Losing sucks. Defeat tastes more bitter than vegemite, not to offend any Aussies out there. And yet failure is a flavor we all must stomach now and again. More to the point, it is the price of admission when playing a game – nobody remains undefeated forever. Nonetheless gaming somehow attracts, perhaps even encourages, those who seem allergic to loss.
They reject it fiercely, from the very core of their being, in an outrage typically awkward to behold. Whether your friend who tosses the Playstation controller, a team of Russian hockey players snubbing the winning team’s national anthem, or that one kid who used to cry whenever his t-ball team lost, it is clear that winning matters more to some people than it does to others.
Instead of featuring a new game this week, my confession covers the tale of Sunny Phylnn’s untimely demise. Our Shadowrun session started as they always have. Some random nobody wanted to hire us for an odd job, only this time the task smelled funky from the get go. We were going to receive a disproportionate amount of nuyen (cash) for a simple delivery.
The orders were to meet a shipment entering the city, retrieve a package, and deliver said package to a to-be-disclosed location. There was only one stipulation – don’t open the box. Therein lay the root of Sunny’s demise; some people can’t help but try to peek into the damn box. As we waited for our contact to call with the rendezvous location, our cybernetically enhanced street samurai got a little too curious.
Unable to open the electronic lock, he resorted to punching through the side to bypass security. Note to future shadowrunners: don’t hit boxes with your robot arms when you don’t know what’s inside. If you do, you might just find out you have demolished a dragon egg. I didn’t exactly grasp the implications of what had transpired, being the noob I am, although Facepuncher, our minotaur boxer, certainly did. Even more so, he had been vocally against messing with the box to begin with.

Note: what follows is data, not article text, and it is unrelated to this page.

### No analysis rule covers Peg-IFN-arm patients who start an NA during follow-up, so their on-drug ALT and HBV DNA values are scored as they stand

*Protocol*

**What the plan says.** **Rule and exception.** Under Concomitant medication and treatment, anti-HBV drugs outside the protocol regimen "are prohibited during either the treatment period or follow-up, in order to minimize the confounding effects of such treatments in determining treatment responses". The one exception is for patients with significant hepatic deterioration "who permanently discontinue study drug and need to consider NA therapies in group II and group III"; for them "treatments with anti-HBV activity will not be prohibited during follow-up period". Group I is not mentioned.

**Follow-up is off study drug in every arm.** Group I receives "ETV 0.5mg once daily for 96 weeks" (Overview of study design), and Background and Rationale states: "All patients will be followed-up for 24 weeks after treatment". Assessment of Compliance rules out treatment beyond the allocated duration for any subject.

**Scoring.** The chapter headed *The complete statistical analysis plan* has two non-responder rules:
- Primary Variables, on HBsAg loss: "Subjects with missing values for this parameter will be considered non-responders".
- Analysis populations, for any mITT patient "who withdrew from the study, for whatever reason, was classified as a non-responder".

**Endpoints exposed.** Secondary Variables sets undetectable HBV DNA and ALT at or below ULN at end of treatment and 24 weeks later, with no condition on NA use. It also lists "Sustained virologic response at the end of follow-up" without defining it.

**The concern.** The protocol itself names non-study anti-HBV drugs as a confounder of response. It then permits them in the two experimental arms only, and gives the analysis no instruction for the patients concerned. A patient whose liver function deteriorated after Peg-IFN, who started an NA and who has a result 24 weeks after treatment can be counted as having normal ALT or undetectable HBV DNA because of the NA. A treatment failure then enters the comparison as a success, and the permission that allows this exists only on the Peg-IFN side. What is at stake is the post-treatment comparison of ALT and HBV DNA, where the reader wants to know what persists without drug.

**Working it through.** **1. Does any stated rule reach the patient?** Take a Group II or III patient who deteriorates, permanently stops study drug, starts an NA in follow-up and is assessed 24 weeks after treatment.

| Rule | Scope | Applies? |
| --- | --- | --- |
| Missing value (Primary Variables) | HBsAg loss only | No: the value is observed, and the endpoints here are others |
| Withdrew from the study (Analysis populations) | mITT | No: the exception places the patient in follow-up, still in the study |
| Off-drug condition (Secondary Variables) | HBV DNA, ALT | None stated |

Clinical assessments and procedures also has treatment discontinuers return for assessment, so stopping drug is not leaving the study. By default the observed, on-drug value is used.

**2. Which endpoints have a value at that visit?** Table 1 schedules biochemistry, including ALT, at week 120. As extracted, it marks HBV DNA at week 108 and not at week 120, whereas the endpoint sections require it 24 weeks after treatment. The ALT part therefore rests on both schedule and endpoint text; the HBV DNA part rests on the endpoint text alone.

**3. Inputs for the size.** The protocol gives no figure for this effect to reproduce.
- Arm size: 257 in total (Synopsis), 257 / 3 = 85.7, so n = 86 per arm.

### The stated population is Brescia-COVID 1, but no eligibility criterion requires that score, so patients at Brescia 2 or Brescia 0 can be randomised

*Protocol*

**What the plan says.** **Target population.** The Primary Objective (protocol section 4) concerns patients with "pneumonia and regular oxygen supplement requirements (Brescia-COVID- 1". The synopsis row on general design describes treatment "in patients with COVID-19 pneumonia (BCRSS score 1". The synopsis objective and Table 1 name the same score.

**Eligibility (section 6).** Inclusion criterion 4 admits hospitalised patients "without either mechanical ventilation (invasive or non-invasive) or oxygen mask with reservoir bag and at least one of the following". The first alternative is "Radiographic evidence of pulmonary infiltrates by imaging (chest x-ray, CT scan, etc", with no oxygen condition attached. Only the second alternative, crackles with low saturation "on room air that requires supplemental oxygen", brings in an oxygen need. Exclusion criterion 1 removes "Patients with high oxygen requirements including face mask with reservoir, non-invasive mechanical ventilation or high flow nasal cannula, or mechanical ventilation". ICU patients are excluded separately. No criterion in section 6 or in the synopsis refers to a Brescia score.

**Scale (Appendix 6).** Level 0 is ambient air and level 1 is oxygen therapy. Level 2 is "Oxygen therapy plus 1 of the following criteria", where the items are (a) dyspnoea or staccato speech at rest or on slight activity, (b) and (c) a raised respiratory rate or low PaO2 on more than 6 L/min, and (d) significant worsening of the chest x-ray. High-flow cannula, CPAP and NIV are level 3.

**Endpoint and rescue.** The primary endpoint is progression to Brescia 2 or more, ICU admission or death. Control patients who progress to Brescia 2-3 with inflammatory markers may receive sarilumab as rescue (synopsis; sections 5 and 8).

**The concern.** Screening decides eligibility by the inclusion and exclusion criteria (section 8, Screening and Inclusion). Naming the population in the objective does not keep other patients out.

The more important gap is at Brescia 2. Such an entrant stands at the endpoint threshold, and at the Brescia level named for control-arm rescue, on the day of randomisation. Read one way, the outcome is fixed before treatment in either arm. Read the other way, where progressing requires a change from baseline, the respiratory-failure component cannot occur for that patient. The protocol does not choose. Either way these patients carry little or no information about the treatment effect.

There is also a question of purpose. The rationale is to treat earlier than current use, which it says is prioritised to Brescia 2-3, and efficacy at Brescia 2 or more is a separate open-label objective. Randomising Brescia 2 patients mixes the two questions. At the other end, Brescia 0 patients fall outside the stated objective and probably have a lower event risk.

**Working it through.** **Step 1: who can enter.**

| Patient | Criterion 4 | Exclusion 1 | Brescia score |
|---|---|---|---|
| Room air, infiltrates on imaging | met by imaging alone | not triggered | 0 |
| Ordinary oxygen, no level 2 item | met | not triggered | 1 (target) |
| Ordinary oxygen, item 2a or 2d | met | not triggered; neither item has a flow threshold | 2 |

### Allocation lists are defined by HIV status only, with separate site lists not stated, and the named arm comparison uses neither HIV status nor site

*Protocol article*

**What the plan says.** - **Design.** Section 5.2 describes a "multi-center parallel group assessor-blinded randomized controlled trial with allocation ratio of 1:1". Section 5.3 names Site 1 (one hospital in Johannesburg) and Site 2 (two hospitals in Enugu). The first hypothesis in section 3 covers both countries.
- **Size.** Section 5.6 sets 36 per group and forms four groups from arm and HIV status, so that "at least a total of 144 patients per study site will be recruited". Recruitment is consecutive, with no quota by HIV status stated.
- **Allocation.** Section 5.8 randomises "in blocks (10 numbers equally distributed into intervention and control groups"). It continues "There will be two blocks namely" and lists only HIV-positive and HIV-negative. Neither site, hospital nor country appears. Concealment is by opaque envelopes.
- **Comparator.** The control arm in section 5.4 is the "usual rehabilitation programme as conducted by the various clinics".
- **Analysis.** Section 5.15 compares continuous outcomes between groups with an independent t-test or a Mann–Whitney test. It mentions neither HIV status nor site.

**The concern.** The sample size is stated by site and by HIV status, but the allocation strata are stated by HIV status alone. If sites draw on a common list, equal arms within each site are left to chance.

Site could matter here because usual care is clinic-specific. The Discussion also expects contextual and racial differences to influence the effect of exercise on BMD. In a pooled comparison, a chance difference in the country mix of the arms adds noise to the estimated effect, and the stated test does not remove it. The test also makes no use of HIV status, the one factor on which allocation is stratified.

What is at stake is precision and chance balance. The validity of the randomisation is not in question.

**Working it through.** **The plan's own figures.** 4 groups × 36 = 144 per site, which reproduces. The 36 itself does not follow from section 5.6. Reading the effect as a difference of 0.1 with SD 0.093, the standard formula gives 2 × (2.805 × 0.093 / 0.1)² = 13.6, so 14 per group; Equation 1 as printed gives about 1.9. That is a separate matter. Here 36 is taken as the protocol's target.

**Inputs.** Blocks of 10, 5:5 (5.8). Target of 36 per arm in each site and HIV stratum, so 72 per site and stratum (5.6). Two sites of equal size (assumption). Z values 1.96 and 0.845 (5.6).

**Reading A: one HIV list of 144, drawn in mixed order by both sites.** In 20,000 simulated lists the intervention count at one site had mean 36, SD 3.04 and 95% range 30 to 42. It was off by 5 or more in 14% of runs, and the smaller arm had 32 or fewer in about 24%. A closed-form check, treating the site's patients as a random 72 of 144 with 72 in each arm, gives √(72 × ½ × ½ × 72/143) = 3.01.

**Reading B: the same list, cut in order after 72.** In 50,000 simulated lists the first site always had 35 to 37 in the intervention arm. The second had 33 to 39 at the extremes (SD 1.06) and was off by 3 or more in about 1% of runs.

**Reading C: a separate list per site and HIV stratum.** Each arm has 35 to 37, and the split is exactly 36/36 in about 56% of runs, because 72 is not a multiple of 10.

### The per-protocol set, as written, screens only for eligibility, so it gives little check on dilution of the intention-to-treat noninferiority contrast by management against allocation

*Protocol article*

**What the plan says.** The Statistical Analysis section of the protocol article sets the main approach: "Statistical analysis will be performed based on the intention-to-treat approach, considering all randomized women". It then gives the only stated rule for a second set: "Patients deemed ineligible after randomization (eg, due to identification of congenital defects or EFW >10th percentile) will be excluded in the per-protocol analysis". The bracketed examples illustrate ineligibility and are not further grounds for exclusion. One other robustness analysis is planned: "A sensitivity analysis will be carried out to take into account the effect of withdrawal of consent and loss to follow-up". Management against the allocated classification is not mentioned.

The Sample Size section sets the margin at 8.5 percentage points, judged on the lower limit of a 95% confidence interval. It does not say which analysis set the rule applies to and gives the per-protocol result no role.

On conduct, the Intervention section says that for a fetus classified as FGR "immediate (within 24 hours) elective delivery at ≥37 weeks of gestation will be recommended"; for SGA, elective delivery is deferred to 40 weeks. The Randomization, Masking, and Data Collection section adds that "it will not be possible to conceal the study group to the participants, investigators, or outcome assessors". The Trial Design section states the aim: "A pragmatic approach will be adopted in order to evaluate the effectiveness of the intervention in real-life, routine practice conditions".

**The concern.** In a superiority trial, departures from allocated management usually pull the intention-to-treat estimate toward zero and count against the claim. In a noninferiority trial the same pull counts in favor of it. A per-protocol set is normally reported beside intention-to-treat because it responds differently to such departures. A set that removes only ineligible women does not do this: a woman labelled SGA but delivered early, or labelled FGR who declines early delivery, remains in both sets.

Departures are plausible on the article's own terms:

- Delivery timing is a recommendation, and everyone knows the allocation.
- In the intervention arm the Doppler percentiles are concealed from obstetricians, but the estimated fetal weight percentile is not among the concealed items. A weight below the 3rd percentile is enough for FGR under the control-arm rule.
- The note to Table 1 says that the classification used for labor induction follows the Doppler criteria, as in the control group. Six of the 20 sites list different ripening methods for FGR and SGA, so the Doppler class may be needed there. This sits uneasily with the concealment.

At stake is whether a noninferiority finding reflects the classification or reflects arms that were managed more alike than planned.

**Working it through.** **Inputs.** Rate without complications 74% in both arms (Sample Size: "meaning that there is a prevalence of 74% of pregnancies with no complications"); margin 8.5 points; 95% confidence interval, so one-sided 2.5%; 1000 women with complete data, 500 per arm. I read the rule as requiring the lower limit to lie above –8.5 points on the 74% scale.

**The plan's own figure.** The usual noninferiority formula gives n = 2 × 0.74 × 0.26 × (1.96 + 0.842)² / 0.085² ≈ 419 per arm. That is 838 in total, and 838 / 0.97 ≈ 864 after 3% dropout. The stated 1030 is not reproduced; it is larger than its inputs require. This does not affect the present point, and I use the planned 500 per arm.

Mr. Puncher responded in the only way he could; he lived up to his name. When the all-too-inquisitive street sam heard he was being attacked by his own team member, he lost it. I am too new to the tabletop scene to know how offensive or uncommon it is to fight another player in a pen-and-paper group. All I know is our egg-breaker took it very personally.
I’d never witness such rage quittery in all my days of gaming. Curses were spewed, bullshit was declared, awkward silence was had, and then he was gone. He got right up in the middle of the gaming shop and dipped out à la Half Baked. Props to the guy if it was all an elaborate role-playing ploy, though my shaman’s fate remains the same. As our party member fumed tableside, the broken egg’s mama dragon made swift work of our avatars in the Sixth World . Game over.
While it happened sooner than I thought it would, I’m going to take the opportunity to move on from Shadowrun. I’d like to revisit the setting once I have less esoteric systems under my belt. Watching my first RPG group implode over a botched mission was a spectacle in every sense of the word. The fact that such an outcome is even possible is exactly what brought me to tabletop gaming in the first place, the premise of a completely interactive storytelling experience.
The only question is where to next? Should anybody have a suggestion outside of the juggernaut that is D&D, definitely let me know. Chances are I end up checking out 5th Edition anyway.